Injured Man: "I was living the life of Riley."
Injured Man: "Riley came home!"
Although the Empire in Newark opened in 1913 as a variety show
house, the strip tease was not added to burlesque until the 1920s
when vaudeville began feeling the competition from motion pictures
and added the strip tease as a vehicle for attracting men away from
The name strippers of the 1930s and 1940s that played the Empire
included Margie Hart, Lili St. Cyr in her bath routine, Rosita Royce
with her trained doves covering her partial nudity, and the fiery
red-headed sensation, Georgia Sothern who made the biggest impression
on this young pre-World War II burlesque attendee.1
The Empire enjoyed an unexpected surge of business in the late
1930s after New York City Mayor, Fiorella LaGuardia, shut down the
that were mostly along 42nd Street, and drove the patrons of the
strippers across the Hudson River to the Empire in Newark, and the
Hudson Theatre in Union City.
Ann Corio who starred as a burlesque queen and rose to greatness
as a star of stage and as a bestseller book author3
was quoted in her March 1999 obituary in the New York Times as saying
this of her life as a stripper: "We were naughty and bawdy,
but never vulgar."
The Chorus Line
As best as I can recollect, there were a dozen or more girls in
the scantily-clad Empire choruses. They were all tallish, attractive,
shapely, appeared to be in their 20s. From my research, I learned
that most were single girls and many came from the farms and mining
towns of Pennsylvania, and were happy to have steady pay checks
at good salaries and were able to help out their families at home.
However, at least one such chorus girl was from Newark as I was
able to learn. In the course of my work at the Star-Ledger, in the
late 1930s, I frequently stopped to chat with the Star-Ledger receptionist/switchboard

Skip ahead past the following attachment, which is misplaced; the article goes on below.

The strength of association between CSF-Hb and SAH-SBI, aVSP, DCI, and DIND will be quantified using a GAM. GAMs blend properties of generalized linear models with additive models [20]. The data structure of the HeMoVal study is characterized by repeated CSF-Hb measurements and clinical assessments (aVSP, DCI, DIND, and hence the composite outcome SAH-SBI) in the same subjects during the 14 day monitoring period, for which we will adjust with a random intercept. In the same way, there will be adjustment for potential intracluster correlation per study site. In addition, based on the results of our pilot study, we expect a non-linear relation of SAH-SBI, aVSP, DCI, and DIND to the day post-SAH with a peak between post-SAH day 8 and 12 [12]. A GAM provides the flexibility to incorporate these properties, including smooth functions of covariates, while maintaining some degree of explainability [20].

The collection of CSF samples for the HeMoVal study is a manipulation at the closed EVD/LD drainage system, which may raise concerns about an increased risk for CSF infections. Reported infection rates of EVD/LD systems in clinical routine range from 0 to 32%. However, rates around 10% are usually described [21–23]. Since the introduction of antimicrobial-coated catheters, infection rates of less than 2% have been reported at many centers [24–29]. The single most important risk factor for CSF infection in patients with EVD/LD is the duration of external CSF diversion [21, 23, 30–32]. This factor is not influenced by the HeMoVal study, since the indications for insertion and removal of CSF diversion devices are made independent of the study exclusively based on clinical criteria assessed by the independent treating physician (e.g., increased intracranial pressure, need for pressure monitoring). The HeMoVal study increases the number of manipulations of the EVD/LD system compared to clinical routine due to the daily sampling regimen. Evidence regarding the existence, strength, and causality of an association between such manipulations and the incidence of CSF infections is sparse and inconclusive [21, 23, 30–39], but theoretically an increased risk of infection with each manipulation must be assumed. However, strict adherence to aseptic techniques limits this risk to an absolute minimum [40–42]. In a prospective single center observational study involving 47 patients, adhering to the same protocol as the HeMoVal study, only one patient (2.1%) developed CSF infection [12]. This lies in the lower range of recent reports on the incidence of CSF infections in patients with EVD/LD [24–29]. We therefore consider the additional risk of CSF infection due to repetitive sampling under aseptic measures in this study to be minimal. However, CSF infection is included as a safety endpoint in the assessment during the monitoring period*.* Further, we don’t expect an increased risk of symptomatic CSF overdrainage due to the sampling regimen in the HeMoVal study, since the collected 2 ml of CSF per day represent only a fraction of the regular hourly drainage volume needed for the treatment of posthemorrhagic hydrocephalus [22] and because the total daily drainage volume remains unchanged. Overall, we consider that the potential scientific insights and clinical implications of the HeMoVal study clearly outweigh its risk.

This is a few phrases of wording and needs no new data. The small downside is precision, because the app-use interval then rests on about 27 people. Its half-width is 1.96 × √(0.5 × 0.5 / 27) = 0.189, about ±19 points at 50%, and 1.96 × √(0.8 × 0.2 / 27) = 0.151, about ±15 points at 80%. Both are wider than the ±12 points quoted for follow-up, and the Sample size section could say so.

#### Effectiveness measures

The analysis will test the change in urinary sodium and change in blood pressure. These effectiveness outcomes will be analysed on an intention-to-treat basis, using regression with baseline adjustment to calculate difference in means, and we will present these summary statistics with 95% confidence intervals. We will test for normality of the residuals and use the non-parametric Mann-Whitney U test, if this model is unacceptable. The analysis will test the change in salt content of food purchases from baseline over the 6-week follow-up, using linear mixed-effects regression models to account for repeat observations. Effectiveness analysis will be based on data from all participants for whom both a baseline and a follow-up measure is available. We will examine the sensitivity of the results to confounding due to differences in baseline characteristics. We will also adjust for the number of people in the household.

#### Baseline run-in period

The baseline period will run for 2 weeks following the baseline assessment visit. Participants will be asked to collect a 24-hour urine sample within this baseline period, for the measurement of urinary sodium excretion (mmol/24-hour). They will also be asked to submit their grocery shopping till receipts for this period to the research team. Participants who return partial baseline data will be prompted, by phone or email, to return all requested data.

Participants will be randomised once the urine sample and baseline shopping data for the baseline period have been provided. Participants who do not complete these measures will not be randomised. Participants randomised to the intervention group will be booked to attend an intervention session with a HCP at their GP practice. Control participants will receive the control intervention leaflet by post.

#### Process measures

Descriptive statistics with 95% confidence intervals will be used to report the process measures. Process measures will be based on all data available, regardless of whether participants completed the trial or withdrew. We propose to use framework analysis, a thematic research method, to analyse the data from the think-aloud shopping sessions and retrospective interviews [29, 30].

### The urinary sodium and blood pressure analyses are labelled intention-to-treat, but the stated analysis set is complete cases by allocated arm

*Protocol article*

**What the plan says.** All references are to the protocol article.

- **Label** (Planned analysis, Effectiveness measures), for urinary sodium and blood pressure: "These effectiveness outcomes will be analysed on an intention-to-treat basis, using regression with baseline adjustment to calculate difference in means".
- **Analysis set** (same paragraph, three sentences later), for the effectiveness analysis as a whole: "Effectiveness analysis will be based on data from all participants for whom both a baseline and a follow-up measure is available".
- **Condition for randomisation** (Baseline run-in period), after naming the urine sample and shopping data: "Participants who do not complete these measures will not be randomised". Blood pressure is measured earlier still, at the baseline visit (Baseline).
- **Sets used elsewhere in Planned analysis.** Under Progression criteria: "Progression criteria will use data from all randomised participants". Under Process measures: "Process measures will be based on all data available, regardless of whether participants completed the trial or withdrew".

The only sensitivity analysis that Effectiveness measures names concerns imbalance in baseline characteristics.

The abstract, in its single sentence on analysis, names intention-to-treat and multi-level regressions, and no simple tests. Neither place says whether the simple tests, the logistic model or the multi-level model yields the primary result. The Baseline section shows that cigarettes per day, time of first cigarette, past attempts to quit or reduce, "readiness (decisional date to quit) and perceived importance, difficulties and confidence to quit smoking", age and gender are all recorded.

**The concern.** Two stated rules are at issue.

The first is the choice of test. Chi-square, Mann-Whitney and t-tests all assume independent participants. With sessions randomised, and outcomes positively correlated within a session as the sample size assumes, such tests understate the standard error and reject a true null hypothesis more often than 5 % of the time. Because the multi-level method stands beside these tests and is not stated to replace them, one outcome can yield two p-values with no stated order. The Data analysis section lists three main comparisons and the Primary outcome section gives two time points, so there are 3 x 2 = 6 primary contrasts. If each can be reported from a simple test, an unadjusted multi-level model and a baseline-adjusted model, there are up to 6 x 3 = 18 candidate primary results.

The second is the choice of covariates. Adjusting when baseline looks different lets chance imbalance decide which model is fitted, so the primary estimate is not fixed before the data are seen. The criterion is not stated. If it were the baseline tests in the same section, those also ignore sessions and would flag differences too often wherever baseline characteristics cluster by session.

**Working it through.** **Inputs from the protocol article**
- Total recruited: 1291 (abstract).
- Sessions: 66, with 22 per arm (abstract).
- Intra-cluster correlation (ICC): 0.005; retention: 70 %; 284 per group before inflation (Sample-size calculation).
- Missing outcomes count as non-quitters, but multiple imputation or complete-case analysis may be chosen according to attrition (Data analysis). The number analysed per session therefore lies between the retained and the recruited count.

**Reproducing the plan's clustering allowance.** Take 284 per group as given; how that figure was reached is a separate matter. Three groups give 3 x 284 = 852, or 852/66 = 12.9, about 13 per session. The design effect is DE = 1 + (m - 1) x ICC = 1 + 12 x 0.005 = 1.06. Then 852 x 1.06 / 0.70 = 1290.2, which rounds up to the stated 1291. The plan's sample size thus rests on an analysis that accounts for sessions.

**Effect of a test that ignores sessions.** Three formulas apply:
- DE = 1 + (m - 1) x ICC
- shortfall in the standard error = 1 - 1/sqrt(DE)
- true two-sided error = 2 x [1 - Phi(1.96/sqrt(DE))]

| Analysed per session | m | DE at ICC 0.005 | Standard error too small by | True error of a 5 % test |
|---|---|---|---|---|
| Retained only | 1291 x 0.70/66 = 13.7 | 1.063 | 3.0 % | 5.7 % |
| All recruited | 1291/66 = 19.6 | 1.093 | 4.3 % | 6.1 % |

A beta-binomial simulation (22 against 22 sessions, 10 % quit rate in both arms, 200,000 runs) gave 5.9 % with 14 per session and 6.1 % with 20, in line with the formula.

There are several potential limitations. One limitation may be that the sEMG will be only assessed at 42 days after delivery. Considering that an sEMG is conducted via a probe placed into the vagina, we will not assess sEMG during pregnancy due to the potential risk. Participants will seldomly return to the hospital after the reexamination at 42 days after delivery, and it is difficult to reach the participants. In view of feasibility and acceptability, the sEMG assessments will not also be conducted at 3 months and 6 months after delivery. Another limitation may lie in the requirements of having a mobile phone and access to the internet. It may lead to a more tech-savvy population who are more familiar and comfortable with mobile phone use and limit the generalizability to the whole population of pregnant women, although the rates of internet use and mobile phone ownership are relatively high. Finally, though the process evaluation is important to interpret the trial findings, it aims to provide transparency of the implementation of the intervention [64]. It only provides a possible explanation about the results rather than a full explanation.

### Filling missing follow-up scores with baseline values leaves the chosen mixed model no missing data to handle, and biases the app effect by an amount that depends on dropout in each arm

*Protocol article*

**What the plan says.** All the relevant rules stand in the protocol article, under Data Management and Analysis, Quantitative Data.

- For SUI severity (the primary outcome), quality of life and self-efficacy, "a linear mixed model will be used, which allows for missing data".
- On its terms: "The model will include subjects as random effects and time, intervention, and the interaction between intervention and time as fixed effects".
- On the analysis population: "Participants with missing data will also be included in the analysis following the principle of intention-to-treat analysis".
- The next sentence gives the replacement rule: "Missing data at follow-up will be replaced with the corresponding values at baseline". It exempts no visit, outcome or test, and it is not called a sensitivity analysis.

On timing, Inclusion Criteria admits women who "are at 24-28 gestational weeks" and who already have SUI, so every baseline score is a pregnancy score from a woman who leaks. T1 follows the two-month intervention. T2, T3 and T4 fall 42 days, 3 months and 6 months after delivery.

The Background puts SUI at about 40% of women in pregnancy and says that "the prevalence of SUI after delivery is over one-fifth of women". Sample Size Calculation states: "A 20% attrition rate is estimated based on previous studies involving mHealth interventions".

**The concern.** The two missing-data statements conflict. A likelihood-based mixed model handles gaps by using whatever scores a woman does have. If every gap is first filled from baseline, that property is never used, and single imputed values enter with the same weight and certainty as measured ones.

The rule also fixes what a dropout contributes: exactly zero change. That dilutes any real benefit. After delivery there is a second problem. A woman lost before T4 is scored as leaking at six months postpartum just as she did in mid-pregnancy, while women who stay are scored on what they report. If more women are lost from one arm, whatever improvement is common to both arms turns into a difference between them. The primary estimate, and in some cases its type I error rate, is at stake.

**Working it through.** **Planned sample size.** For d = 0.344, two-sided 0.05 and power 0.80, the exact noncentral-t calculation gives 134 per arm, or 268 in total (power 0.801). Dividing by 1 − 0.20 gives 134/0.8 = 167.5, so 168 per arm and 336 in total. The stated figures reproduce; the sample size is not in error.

operator at the front entrance to the 217 Halsey Street building.
She was a 50-ish tiny Irish lady named Peggy.
Peggy had mentioned to me that she had a daughter who was a dancer
in the theatre. From time to time, during conversations, she would
tell me what city her daughter was dancing in that particular week.
One week, she excitedly told me that her daughter was currently
dancing n Newark. As there were no live stage shows in Newark at
that time, I inquired where and she told me it was at the Empire
Theatre. She was a dancer in a traveling burlesque chorus.
The Candy Pitchman
One of the strong memories I have about the shows at the Empire
is about the spiels of the candy pitchman.
After the starring strip-tease act that closed the first part
of the show, he would come down to the front of the theatre and
make his lengthy candy pitch, holding up what he described as 'delectable
confections' that he would offer for sale at a somewhat inflated
price with the promise that there was a prize awaiting the buyer
"in each and every box." Sometimes, he would wave a ten-dollar
bill or a wrist watch as a hint of what the enclosed prize might
After his pitch, youngsters would race up and down the aisles,
delivering the candy to the buyers and collecting the money.
An acquaintance who had been a candy deliverer at the Empire as
a teenager in the 1930s once told me he'd tried substituting some
of his own candy once to earn a little extra income, but was caught
and hastily hustled out of the Empire to the Washington Street sidewalk.
The candy sold during the Empire shows was handled by an outside
concessionaire who paid a small commission to the theatre management
from the sales proceeds. Income from candy sales were so lucrative
that in the burlesque era, loans from candy concessionaires helped
keep many burlesque theatres operating.
End of Burlesque in Newark
By the 1950s, TV and other forms of entertainment reduced attendance.
Simultaneously, anti-burlesque amendments were added to the city's
theatre ordinances making it virtually impossible to continue operations.
With the arrest of 21 burlesque performers in the preceding two
weeks, and a license revocation threatened by the city, the Empire
management finally closed its doors forever on February 14, 1957.
In July 1958, the Empire Theatre building was torn down and the
land on which it stood was leveled and paved over to become a parking
lot for downtown Newark shoppers